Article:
Pro cyclists ride their bikes a lot and thus burn an absurd amount of calories. For optimal performance these calories must be replaced with optimal nutrients and of sufficient quantity. How much a pro cyclist eats depends on their training and racing load as the more they ride, the more they eat. With the high activity level, metabolism follows suit and even if a professional rider isn’t training as much, their body is still burning ‘hot’ and metabolizing a lot of food. The average cyclist typically isn’t going to come close to the calorie consumption of a professional cyclist but they can try.
How Much a Pro Cyclist Eats For Breakfast
On a big training or racing day, the typical pro road cyclist is going to consume between 1,000 and 2,000 calories to prepare for the task at hand. This is generally going to be an assortment of oats, rice, pasta, eggs, bread, pastries, fruit, and sometimes juice and most of the time coffee; ample coffee. They will eat this number of calories at least three hours before the ride to ensure that it all isn’t just sitting in their stomach when they try and go hard.
How Much a Pro Cyclist Eats While Riding
A pro cyclist eats a lot on the bike as typically the length of races range from three to six hours. Liquid food simply can’t provide someone with enough calories without potentially getting an upset stomach so real food is eaten. Depending upon intensity, a pro rider can burn anywhere from 500 to over 1000 calories per hour and the general goal is to replace half those calories each hour. This is done by eating little pre-made sandwiches typically of ham, sometimes cheese, maybe jelly or Nutella or if you’re in Europe, Eurocrem. Also, rice cakes, bars, and an assortment of cookies will be eaten along with gels and other quick digesting pre-packaged foods toward the end of a race. Because the main energy source is from carbohydrates namely in the form of sugar, things like candy bars and Coke’s are also eaten and drunken in ample quantities.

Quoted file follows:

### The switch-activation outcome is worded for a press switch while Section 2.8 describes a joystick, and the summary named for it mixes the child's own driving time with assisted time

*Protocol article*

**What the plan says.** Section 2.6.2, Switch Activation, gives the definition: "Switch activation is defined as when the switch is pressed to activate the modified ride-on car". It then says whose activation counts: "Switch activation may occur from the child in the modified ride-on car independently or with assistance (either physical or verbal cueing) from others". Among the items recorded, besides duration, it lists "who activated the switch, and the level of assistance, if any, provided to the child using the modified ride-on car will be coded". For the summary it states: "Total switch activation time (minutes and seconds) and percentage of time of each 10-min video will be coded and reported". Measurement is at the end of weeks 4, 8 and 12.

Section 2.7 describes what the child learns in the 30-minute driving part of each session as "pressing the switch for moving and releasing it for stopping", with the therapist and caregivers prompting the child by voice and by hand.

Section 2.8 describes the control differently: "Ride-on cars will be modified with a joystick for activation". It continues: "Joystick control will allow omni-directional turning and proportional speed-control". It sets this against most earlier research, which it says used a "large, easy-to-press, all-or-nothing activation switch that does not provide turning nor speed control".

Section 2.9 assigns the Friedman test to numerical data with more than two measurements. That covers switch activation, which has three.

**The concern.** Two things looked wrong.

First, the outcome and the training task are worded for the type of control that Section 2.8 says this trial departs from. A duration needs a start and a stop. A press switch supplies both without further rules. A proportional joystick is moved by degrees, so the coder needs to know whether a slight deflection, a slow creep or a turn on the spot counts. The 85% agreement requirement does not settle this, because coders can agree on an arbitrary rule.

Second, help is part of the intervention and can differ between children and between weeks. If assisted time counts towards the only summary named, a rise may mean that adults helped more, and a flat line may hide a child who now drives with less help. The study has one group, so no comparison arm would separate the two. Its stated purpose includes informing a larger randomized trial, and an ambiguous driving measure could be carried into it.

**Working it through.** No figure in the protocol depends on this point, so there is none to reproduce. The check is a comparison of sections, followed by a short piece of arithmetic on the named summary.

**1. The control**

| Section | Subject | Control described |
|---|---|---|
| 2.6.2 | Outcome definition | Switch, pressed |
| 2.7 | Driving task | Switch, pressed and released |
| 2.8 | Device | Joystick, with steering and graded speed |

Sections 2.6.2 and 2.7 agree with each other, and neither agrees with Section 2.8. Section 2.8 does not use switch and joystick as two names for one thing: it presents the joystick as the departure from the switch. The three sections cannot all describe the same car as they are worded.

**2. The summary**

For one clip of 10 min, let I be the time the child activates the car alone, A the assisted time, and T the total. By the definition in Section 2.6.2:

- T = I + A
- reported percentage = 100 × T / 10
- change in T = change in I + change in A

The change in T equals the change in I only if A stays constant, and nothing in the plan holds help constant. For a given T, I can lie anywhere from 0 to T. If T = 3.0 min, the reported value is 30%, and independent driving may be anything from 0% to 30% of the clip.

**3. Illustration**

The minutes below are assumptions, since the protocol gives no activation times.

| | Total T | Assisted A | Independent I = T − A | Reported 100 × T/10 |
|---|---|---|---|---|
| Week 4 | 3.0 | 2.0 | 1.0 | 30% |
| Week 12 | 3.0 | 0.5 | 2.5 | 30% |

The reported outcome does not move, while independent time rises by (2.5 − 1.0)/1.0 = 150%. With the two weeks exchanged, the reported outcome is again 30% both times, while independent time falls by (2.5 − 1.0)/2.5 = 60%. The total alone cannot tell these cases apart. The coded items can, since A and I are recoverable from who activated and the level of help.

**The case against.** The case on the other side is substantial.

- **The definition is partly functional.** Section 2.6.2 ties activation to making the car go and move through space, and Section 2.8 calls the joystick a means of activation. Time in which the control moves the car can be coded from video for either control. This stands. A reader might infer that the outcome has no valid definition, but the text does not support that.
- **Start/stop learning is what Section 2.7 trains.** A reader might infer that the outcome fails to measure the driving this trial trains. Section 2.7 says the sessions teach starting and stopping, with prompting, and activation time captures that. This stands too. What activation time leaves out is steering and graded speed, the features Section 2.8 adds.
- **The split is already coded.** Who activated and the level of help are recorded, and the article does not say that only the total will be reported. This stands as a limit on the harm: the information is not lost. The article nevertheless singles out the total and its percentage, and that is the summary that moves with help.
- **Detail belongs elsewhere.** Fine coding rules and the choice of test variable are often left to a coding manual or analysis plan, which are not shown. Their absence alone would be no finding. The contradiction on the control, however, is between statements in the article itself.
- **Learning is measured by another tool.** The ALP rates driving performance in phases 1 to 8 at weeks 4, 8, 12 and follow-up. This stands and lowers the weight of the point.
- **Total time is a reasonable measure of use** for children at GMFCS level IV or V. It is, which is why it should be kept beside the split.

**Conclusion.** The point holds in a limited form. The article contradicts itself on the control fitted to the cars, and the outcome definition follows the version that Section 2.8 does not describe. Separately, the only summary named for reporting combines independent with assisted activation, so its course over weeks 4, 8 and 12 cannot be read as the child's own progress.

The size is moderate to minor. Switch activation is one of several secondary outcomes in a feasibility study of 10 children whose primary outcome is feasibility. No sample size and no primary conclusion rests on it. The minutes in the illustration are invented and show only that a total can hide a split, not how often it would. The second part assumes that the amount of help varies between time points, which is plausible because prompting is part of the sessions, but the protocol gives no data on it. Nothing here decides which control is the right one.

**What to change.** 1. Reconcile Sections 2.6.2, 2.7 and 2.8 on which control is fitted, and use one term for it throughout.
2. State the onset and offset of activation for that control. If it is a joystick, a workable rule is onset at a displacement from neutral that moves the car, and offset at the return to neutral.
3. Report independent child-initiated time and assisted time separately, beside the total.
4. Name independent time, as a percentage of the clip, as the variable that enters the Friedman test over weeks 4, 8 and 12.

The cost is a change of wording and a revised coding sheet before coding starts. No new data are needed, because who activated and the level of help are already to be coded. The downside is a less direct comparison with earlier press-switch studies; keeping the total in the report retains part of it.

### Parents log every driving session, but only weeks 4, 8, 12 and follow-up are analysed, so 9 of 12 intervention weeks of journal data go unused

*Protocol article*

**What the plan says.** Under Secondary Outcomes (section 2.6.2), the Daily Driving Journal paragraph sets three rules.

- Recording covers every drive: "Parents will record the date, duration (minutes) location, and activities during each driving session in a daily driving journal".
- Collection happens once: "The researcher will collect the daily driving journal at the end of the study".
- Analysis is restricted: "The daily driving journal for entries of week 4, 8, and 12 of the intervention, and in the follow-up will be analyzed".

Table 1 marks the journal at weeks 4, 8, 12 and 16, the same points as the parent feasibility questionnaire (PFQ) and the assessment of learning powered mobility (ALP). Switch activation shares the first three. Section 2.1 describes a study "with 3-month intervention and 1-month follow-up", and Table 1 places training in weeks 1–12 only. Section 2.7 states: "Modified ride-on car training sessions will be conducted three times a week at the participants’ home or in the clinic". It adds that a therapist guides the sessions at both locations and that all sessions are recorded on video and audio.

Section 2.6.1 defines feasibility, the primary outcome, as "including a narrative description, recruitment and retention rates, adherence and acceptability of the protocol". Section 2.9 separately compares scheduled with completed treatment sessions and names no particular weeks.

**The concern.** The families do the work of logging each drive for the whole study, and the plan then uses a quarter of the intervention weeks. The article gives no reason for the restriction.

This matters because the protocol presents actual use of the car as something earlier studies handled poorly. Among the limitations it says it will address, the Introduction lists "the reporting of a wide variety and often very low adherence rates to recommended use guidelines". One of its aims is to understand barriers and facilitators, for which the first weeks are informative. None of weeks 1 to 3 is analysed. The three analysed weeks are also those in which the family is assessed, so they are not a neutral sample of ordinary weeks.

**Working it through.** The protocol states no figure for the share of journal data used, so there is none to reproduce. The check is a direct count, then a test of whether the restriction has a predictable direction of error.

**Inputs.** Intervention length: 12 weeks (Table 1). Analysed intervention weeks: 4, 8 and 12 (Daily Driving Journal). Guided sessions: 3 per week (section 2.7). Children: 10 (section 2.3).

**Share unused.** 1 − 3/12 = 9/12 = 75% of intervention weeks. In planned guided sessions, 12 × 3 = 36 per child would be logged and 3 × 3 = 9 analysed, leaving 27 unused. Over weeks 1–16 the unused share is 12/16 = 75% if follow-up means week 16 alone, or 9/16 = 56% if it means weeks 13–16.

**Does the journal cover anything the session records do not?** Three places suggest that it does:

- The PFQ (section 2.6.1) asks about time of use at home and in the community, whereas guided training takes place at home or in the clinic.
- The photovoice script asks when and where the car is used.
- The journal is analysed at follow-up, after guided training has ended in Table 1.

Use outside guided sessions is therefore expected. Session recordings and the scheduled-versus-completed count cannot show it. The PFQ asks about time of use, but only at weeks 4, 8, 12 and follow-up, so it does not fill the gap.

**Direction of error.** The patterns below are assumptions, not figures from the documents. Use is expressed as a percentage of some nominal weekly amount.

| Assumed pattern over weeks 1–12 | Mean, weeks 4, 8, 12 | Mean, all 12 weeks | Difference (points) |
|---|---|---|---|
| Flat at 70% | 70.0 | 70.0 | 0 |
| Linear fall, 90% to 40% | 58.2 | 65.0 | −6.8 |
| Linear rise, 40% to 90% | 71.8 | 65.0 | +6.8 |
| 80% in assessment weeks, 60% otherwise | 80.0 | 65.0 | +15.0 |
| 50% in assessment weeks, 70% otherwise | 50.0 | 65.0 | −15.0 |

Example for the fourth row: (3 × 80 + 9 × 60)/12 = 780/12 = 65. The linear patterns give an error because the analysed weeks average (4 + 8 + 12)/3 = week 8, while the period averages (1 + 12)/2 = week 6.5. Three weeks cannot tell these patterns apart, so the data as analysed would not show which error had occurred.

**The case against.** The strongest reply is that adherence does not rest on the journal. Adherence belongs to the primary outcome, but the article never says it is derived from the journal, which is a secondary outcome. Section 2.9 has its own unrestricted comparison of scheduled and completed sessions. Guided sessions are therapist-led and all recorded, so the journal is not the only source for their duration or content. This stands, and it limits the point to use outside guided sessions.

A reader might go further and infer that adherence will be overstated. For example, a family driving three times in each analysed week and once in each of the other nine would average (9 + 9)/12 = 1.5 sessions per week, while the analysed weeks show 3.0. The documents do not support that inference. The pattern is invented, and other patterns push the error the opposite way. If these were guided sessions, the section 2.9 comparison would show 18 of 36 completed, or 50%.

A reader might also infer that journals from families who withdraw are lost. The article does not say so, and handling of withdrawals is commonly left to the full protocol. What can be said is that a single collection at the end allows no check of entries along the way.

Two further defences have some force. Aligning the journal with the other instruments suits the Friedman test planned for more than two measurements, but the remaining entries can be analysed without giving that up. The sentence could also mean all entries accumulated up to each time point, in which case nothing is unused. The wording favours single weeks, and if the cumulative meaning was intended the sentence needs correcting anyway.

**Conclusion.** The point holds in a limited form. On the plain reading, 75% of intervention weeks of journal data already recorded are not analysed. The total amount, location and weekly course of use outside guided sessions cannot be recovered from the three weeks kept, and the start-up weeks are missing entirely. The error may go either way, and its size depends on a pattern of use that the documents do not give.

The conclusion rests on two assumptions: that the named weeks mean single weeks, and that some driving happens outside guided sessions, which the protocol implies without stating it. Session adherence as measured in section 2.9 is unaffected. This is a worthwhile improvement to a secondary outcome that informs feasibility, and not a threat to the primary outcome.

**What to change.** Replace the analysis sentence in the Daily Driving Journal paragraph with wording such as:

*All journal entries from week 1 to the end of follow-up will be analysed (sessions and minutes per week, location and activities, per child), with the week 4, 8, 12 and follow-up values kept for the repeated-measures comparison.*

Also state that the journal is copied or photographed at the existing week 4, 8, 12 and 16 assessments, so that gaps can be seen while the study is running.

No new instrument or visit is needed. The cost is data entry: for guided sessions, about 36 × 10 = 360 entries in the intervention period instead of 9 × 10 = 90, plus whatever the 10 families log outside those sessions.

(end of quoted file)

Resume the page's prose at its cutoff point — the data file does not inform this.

How Much a Pro Cyclist Eats For Dinner
With a big day of racing or training behind a pro rider, dinner is thoroughly looked forward toward and enjoyed. The breakdown of the body after a hard workout is reparable by eating the proper nutrients; namely protein, carbohydrates, and fat with sufficient vitamins and minerals. The riders who can eat the same as or more of what they burned simply will be able to recover faster and become stronger as the body has what it needs to repair itself. For dinner, meals generally revolve around a main carbohydrate such as rice or pasta depending upon where you are in the world. The exact protein as well as side vegetables depends also on where you are in the world as in Europe there are a lot of different things available than say compared to Asia and cultural differences as say compared to the United States. Quantity wise, many pros will eat three full plates of food to recover and fuel for the next day’s ride or race.
Differences in Consumption During Training and Racing
There are two big differences to what and how much a pro cyclist eats relative to if they are racing or just training. Typically at races the menu is just whatever the hotel or restaurant is serving although a number of the larger teams have their own chefs to ensure their riders are getting exactly what they need. When out racing you can’t always have what you would normally make at home while training where you can make exactly what you want. Also while home training, pros are generally in a constant battle with losing weight. Training is the time to do it so calories are often limited so even though a ride may have burned 5000 calories, they may only replace 4000 of them.
While pro cyclists can eat a lot of food, they can also ride relatively far and fast on very little food and can rely on the efficient conversion of fat to energy. This is also where they differ from the average cyclist. Their bodies are so tuned at being able to eat, digest, and turn large quantities of food into energy that they can also use those energy stores and convert them to energy far after the average cyclist would have bonked and gone home.
The grand total of what a pro cyclist eats in a day can range from 3000 calories on a shorter day to upwards of 9 and 10,000 calories on massive race or training days. That’s the equivalent of one and a half to five times what the average person eats in a day. That’s simply a lot of food. When races roll into town, race hotel kitchens are briefed ahead of time as to the quantity of food that is needed otherwise they would simply run out before everyone had their fill. The more you ride the more you eat. To eat as much as a pro cyclist it would not only take a lot of riding but also years of building your metabolism. The more efficiently you can convert a lot of food to helpful things in your body to rebuild muscles, the better cyclist you will be and whether the pro had the natural talent or gained it over the years, they have their eating dialed.